Prior to 1973, the Palestinian Muslim Brotherhood saw its primary role as performing charitable works and speaking out against the liberal Westernized culture Palestinian youth brought back when they went to university in Egypt. In 1973 they formed a new organization Al-Mijamma ‘al-Islami (The Islamic Center), under the leadership of a charismatic wheelchair bound cleric named Sheikh Ahmed Yassin. Mijamma’s ultimate goal was to reclaim Palestinian land and homes Israel had seized in 1947 and 1967. However they felt the first step in building a militant resistance organization was to re-establish Palestine as an Islamic society. Thus despite considerable anti-Israeli rhetoric, their main focus was on islamization, which they approached by teaching, preaching and setting up community institutions to provide food and other social services to impoverished Palestinian families.
Initially their political attacks (demonstrations, street ambushes, attacks on homes and offices) were limited to so-called Israeli “collaborators” and individuals linked with the PLO and other secular and leftist groups and institutions, including teaching and medical associations. However once they assumed control of the Islamic University of Gaza in 1973, they began harassing and expelling female students who refused to wear Islamic dress, as well as beating up men who spoke out against these activities.
Israel, which governed both the West Bank and Gaza after 1967, turned a blind eye to this lawless violence. They only provided direct financial aid to the Islamic Academy in Hebron, where many of Hamas’s military leaders would receive their training. Yet in 1978 Israel granted official recognition to Mijamma, allowing it to meet openly and publicly, at a time when all other Palestinian parties were banned as illegal terrorist organizations.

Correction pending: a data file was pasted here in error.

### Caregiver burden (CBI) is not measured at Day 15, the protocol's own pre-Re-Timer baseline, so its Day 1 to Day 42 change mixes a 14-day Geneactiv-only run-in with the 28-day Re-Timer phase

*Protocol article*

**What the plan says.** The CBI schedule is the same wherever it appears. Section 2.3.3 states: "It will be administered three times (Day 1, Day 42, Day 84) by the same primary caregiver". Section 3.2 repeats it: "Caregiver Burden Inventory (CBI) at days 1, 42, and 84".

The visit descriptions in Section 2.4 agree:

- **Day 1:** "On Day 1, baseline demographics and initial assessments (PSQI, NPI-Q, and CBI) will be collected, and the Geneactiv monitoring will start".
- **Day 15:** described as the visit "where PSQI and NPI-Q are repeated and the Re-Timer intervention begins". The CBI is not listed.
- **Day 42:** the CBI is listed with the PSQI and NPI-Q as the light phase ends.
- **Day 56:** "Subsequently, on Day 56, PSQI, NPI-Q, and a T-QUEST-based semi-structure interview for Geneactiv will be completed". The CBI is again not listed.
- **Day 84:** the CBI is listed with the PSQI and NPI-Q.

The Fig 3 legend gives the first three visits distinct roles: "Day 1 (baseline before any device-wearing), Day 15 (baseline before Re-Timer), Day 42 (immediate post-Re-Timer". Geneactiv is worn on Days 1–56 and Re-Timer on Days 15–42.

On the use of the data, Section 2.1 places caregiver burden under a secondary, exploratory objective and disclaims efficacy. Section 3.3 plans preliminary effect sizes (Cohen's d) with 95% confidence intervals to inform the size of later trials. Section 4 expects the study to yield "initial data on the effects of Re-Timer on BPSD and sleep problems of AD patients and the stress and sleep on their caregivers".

The Birth of Hamas
During the 1987 insurrection, called the Intifada, Mujamma renamed itself Hamas. Their founding document, which disputes Israel’s right to establish a religious state on Palestinian territory, is full of references to common anti-Semitic conspiracies. In addition to quoting from the Protocols of the Elders of Zion (a proven forgery), it blames “the Jews” for the French revolution, the Communist revolution and secret societies like the Freemasons, Rotary Club and Lions. Nevertheless despite their full participation alongside the PLO in the Intifada, Israel continued to allow foreign money to flow freely to Hamas, while they continued to freeze PLO assets. Likewise Israel allowed Hamas to keep their schools open in Gaza, while they force West Bank Palestinian schools to close.
In 1990, Israel finally began cracking down on Hamas, following the murder of two Israeli soldiers. Their leader Sheikh Hassan was arrested, tried and imprisoned. Three years later, Israel illegally (under international law) deported 400 Hamas members, following the kidnapping of an Israeli border guard.
Meanwhile the PLO, Hamas’s rival, made the tragic mistake of endorsing Sadam Hussein’s invasion of Kuwait in 1991. This resulted in the suspension of all aid the PLO previously received from wealth Gulf oil states.
To be continued.
Beverly Milton-Edwards is Professor in the School of Politics, International Studies and Philosophy at Queen’s University Belfast. Steven Farrell, who has dual British-Irish citizenship, is Middle East Correspondent for The New York Times.